The Fourth Industrial Revolution is ushering in a significant increase in connected machines, connected products. And at the same time, the people who are standing next to these highly sophisticated machines are ultimately connected in their home lives. They carry a cell phone that’s managing their smart car, their smart home, their smart systems. But they have almost no interaction with the systems at work.
Our connectivity not only spreads good ideas, it spreads bad ones too. Our connectivity not only allows us to make finance travel around the world and help people, it means that a cascading risk that originates in the South of the US can be everywhere within a matter of hours. And this hyperconnectivity, this butterfly defect of globalization, requires new management.
The question that philosophers have asked since antiquity is how should you live? What is the good life for a human being? And the two answers that have repeatedly come back time and time again are that there are two things that matter. One is agency. That’s to say being in control of your life, actively, creatively engaging with the world. And the other is community.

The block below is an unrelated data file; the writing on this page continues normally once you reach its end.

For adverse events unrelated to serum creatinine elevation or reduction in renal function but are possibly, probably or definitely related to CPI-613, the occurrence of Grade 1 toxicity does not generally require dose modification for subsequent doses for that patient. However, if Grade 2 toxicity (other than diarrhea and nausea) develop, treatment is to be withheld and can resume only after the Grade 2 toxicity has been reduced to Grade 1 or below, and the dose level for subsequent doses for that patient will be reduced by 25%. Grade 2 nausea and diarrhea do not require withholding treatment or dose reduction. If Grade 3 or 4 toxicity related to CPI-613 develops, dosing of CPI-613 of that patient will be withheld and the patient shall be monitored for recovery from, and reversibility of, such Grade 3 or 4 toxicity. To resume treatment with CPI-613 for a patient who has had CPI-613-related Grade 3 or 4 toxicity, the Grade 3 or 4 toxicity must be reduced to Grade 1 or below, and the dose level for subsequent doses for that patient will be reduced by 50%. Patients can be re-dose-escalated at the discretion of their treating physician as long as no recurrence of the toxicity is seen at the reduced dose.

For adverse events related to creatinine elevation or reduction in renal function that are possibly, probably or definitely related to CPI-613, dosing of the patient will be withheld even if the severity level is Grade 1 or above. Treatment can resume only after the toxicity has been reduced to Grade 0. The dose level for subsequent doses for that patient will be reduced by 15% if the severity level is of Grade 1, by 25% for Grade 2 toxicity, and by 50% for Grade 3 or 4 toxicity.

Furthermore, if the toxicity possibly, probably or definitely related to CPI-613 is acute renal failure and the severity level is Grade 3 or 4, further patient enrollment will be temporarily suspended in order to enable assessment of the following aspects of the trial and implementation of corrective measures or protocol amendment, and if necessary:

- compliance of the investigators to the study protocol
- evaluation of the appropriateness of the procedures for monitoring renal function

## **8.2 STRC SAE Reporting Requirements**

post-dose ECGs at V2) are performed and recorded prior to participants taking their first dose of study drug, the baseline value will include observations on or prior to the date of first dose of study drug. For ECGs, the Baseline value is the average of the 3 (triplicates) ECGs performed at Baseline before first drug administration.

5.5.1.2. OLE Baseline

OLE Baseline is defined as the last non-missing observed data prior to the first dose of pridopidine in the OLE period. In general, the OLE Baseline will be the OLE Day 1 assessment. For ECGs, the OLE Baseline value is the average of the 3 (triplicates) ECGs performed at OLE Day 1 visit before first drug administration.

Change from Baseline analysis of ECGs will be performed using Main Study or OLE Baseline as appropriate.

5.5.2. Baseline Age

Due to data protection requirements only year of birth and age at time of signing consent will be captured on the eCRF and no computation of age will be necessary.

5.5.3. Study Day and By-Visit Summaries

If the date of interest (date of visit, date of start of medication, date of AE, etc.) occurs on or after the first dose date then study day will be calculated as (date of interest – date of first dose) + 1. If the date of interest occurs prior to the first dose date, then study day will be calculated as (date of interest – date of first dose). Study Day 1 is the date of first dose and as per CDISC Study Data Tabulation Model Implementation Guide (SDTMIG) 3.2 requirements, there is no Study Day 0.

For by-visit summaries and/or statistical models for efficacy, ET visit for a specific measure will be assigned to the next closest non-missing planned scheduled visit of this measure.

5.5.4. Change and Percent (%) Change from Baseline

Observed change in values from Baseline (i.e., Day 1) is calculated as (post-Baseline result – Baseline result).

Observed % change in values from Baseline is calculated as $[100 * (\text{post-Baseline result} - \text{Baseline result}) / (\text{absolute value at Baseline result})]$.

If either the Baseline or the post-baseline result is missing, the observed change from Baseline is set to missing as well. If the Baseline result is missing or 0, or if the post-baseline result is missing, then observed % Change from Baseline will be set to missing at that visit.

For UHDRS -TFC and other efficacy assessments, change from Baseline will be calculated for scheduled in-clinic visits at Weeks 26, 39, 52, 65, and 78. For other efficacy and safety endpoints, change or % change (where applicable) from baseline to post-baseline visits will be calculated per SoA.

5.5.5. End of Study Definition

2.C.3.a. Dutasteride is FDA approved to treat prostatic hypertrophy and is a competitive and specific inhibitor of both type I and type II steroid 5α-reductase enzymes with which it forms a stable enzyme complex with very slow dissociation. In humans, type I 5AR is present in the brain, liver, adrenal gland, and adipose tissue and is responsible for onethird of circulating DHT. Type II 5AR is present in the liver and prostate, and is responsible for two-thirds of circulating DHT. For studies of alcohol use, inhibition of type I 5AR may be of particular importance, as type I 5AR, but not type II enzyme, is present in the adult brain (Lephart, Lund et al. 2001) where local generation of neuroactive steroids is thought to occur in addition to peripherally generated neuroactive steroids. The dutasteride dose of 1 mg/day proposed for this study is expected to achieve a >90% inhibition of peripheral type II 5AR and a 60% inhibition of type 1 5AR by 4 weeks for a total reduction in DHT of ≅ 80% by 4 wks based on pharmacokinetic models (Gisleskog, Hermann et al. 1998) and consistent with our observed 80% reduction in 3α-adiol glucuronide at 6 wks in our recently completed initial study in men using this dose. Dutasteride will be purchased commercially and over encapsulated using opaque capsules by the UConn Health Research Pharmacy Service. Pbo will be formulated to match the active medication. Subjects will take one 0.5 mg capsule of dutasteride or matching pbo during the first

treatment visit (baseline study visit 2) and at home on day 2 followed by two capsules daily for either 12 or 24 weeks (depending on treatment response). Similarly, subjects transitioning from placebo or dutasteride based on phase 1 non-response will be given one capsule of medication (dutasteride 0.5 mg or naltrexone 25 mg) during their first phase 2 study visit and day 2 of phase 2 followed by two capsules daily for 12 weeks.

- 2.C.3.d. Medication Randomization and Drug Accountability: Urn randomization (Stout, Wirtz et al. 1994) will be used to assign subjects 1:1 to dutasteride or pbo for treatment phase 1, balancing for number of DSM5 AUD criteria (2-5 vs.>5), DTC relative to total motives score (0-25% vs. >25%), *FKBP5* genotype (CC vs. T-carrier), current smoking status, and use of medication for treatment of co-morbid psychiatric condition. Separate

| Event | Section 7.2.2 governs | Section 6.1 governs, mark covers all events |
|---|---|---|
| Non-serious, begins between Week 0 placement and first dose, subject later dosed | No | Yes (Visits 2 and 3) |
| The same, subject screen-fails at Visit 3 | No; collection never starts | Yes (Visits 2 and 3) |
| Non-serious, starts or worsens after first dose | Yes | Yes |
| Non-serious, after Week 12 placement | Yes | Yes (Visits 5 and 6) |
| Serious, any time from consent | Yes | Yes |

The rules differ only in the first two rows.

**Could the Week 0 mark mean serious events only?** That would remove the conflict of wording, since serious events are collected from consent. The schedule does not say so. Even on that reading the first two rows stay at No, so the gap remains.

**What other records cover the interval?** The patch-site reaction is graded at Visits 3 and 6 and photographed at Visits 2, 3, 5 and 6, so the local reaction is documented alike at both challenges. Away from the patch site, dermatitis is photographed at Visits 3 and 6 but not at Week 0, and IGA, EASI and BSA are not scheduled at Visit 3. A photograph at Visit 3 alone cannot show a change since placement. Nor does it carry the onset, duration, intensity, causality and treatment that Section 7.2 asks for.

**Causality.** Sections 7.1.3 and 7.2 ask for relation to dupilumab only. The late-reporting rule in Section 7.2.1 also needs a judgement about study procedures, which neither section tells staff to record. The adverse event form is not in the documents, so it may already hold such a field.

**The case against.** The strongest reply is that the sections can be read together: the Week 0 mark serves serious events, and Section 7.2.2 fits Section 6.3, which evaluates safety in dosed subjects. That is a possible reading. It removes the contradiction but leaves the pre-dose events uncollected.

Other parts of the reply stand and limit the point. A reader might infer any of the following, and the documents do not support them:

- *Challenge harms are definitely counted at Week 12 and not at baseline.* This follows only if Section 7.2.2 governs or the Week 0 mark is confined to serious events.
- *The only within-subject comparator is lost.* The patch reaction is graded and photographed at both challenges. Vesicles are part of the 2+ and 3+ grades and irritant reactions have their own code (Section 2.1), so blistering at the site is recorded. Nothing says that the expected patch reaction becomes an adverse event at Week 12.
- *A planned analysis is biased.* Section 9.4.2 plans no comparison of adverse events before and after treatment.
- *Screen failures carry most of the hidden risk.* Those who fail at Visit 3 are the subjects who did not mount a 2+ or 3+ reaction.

One of the ways that industrial revolutions are interesting to think about is that they look differently depending on how and where you see them from. They look different whether you see them from Europe or Asia or Africa. But regardless of time or place, economists and historians generally tend to look at industrial revolutions through the lens of innovation. And in my short talk today I want to encourage a different way of thinking about this.